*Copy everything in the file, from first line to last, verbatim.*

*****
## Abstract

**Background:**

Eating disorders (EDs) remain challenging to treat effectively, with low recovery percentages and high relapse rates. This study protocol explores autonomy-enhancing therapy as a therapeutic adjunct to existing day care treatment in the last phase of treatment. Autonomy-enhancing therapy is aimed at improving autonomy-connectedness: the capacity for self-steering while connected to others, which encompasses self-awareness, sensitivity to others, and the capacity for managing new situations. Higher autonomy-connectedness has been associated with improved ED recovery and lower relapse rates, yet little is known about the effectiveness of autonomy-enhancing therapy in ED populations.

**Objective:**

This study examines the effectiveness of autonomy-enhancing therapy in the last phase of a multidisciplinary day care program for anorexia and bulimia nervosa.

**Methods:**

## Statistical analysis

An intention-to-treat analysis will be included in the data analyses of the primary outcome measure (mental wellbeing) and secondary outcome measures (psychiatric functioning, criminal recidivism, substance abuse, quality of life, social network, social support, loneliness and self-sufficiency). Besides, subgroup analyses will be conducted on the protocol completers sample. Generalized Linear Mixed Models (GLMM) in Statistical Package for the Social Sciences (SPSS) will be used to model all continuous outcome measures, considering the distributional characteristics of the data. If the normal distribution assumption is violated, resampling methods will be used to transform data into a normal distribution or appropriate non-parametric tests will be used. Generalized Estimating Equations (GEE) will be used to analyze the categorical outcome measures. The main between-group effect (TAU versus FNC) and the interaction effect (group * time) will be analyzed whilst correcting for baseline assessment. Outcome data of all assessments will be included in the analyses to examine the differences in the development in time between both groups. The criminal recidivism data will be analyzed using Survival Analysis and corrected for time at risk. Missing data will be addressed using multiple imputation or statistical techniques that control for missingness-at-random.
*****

## Abstract

**Background:**

Eating disorders (EDs) remain challenging to treat effectively, with low recovery percentages and high relapse rates. This study protocol explores autonomy-enhancing therapy as a therapeutic adjunct to existing day care treatment in the last phase of treatment. Autonomy-enhancing therapy is aimed at improving autonomy-connectedness: the capacity for self-steering while connected to others, which encompasses self-awareness, sensitivity to others, and the capacity for managing new situations. Higher autonomy-connectedness has been associated with improved ED recovery and lower relapse rates, yet little is known about the effectiveness of autonomy-enhancing therapy in ED populations.

**Objective:**

This study examines the effectiveness of autonomy-enhancing therapy in the last phase of a multidisciplinary day care program for anorexia and bulimia nervosa.

**Methods:**

## Statistical analysis

An intention-to-treat analysis will be included in the data analyses of the primary outcome measure (mental wellbeing) and secondary outcome measures (psychiatric functioning, criminal recidivism, substance abuse, quality of life, social network, social support, loneliness and self-sufficiency). Besides, subgroup analyses will be conducted on the protocol completers sample. Generalized Linear Mixed Models (GLMM) in Statistical Package for the Social Sciences (SPSS) will be used to model all continuous outcome measures, considering the distributional characteristics of the data. If the normal distribution assumption is violated, resampling methods will be used to transform data into a normal distribution or appropriate non-parametric tests will be used. Generalized Estimating Equations (GEE) will be used to analyze the categorical outcome measures. The main between-group effect (TAU versus FNC) and the interaction effect (group * time) will be analyzed whilst correcting for baseline assessment. Outcome data of all assessments will be included in the analyses to examine the differences in the development in time between both groups. The criminal recidivism data will be analyzed using Survival Analysis and corrected for time at risk. Missing data will be addressed using multiple imputation or statistical techniques that control for missingness-at-random.